ANNAPOLIS -- State legislators found themselves in the same spot as news reporters yesterday: unable to coax information from the zipped lips of the Schaefer administration.
Ten state health officials refused to address a House of Delegates committee about alcohol and drug abuse treatment programs, even though they had been scheduled to speak well in advance.
The reason for their noticeable absence?
Gov. William Donald Schaefer's "new policy on communication," said Del. Ronald A. Guns, a Cecil County Democrat who chairs the House Environmental Matters Committee.
Translation: the governor's week-old gag order.
Last Thursday, an angry Mr. Schaefer warned his Cabinet that no one in state government was to talk to reporters without clearing it with him or designated aides.
Yesterday, it also became apparent that state workers couldn't speak with legislators without the governor's approval.
Schaefer aides say the governor wants to make sure he coordinates the release of news. Practically speaking, however, his edict has brought the dissemination of information to a near halt.
Mr. Schaefer could not be reached yesterday because he was in Toronto reviewing the privatization of an airport there.
Apparently, the Maryland health officials could not obtain clearance in time for the Environmental Matters Committee meeting at 1 p.m.
Refusing to answer reporters' questions in a timely way is one thing, some delegates said, but refusing legislators is a different story.
"You've got to be kidding me. You mean department heads can't come down and tell us what they're doing?" asked an amazed Kenneth C. Montague Jr., a Democratic delegate from Baltimore.
"We're the representatives of the people," said Del. W. Ray Huff, a Democrat from Pasadena. "They'repaid by the state. They have a duty to talk to us."
Mr. Huff said he believes state health officials misunderstood Mr. Schaefer's edict when they canceled their appearance yesterday.
Could that be?
"We have no comment on the situation," health department spokesman Michael Golden said.
The governor's chief of staff, Paul E. Schurick, would say only this: "It is critical that the governor know what commitments are being made to legislators and what commitments legislators are asking for."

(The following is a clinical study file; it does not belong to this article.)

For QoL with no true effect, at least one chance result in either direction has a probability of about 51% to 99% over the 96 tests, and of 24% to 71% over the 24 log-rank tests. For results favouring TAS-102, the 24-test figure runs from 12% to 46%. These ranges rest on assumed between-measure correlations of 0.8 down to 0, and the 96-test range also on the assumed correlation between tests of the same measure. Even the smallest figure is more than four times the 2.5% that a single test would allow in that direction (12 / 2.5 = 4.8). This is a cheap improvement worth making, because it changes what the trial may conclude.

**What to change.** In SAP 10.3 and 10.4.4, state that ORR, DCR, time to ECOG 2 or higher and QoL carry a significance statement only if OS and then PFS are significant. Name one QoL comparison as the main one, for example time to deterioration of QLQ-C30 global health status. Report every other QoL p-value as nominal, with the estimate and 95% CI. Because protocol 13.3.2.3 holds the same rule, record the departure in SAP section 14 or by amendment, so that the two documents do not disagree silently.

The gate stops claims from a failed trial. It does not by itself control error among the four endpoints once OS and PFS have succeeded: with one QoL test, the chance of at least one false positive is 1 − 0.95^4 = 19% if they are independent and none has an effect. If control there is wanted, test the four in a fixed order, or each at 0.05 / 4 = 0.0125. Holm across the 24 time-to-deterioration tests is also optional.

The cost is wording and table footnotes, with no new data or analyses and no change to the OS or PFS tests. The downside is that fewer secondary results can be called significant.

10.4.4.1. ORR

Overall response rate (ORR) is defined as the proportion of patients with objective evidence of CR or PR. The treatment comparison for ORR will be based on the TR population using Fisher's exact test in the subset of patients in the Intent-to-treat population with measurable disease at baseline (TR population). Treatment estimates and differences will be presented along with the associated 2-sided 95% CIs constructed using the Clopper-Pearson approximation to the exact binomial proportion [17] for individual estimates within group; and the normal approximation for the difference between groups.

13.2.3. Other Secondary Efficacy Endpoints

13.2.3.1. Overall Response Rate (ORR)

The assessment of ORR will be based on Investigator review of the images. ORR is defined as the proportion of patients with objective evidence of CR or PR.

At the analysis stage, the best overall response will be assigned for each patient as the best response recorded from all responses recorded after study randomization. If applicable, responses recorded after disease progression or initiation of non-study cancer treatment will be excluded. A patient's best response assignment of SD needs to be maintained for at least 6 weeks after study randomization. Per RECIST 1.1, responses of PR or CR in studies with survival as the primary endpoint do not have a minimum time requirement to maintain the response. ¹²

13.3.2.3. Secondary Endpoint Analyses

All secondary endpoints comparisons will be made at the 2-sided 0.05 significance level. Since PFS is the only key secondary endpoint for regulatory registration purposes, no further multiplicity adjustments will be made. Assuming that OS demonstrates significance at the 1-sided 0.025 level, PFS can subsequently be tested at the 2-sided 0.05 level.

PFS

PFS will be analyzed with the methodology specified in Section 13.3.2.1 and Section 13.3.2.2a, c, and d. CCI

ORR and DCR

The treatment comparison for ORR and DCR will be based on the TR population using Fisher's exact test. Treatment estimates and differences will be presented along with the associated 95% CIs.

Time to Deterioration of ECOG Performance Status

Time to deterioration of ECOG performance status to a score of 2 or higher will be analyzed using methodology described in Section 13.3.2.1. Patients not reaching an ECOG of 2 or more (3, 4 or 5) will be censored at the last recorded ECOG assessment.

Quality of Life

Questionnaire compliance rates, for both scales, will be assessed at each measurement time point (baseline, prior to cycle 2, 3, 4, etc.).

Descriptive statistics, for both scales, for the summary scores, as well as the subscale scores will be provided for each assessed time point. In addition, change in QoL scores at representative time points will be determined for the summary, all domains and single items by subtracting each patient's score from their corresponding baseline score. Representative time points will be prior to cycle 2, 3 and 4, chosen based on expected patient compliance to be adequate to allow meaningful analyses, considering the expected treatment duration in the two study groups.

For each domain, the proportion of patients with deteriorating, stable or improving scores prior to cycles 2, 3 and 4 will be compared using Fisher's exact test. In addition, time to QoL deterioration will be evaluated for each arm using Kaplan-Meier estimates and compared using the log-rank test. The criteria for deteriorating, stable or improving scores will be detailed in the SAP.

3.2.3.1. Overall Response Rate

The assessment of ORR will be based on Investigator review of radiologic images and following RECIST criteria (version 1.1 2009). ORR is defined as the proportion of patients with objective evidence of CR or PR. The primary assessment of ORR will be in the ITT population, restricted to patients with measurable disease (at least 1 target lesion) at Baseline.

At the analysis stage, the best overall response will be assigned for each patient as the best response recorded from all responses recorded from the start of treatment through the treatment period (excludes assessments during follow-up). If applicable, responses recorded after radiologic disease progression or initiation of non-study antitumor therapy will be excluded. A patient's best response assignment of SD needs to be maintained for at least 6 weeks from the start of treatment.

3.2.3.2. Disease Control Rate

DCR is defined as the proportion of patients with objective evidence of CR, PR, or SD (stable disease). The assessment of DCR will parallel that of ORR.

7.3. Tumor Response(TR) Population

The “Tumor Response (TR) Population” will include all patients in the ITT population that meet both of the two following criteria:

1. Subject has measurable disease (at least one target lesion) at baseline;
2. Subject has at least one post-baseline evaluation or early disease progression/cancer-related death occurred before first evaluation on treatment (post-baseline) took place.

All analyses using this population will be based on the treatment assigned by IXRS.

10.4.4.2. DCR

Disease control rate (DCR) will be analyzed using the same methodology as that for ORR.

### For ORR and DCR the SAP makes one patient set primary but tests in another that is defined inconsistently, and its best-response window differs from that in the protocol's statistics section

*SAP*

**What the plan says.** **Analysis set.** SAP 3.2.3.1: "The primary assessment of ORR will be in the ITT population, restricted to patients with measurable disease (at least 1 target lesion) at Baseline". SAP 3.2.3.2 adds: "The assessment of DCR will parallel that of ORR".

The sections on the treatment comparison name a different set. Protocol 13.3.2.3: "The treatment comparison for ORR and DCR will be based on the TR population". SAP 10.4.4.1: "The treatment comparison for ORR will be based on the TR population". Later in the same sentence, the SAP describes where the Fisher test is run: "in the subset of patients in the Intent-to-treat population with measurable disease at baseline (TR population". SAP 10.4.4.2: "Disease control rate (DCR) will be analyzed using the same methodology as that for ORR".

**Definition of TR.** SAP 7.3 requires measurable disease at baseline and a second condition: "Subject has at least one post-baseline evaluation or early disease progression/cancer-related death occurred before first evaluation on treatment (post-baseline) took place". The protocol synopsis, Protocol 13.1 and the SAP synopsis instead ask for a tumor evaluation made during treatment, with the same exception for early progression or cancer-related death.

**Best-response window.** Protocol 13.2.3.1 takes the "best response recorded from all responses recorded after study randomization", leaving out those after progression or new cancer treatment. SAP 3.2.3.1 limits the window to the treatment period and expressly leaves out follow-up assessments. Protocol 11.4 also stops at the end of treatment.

So far there's been no word from Howard "Rick" Sampson, director of the health department's Alcohol and Drug Abuse Administration, on why he stood up members of two legislative committees in as many days. He did not return a phone call about why he missed yesterday's meeting or the one Tuesday with the Special House Committee on Drug and Alcohol Abuse.
The gag order has made life a bit awkward for state employees accustomed to fielding media inquiries. "How can I not help you today?" one asked a reporter. "What else can I not tell you?" another employee remarked.
The union representing state workers is downright angry about the edict and fears that members will be disciplined for voicing opinions.
"This is a blatant and deliberate violation of employees' right to free speech," said William Bolander, executive director of the American Federation of State, County and Municipal Employees, Council 92, which represents state workers.
"AFSCME is putting the governor and Cabinet secretaries on notice that if any of our members are disciplined in any way, we will personally sue in federal court whoever is responsible," he said.
Lt. Gov. Melvin A. Steinberg, who barely speaks with Mr. Schaefer these days, fired off some choice criticism of his own.
"It completely jeopardizes the legislative process. In a free society, information must be exchanged and disseminated freely," Mr. Steinberg said.
But some legislators, especially those who believe the gag order will be short-lived, are taking it in stride.
Del. Virginia M. Thomas, D-Howard, a vice chairwoman of the Environmental Matters Committee, surveyed the meeting room devoid of health officials yesterday.
"I have no problem with talking to an empty chair and asking questions," she quipped.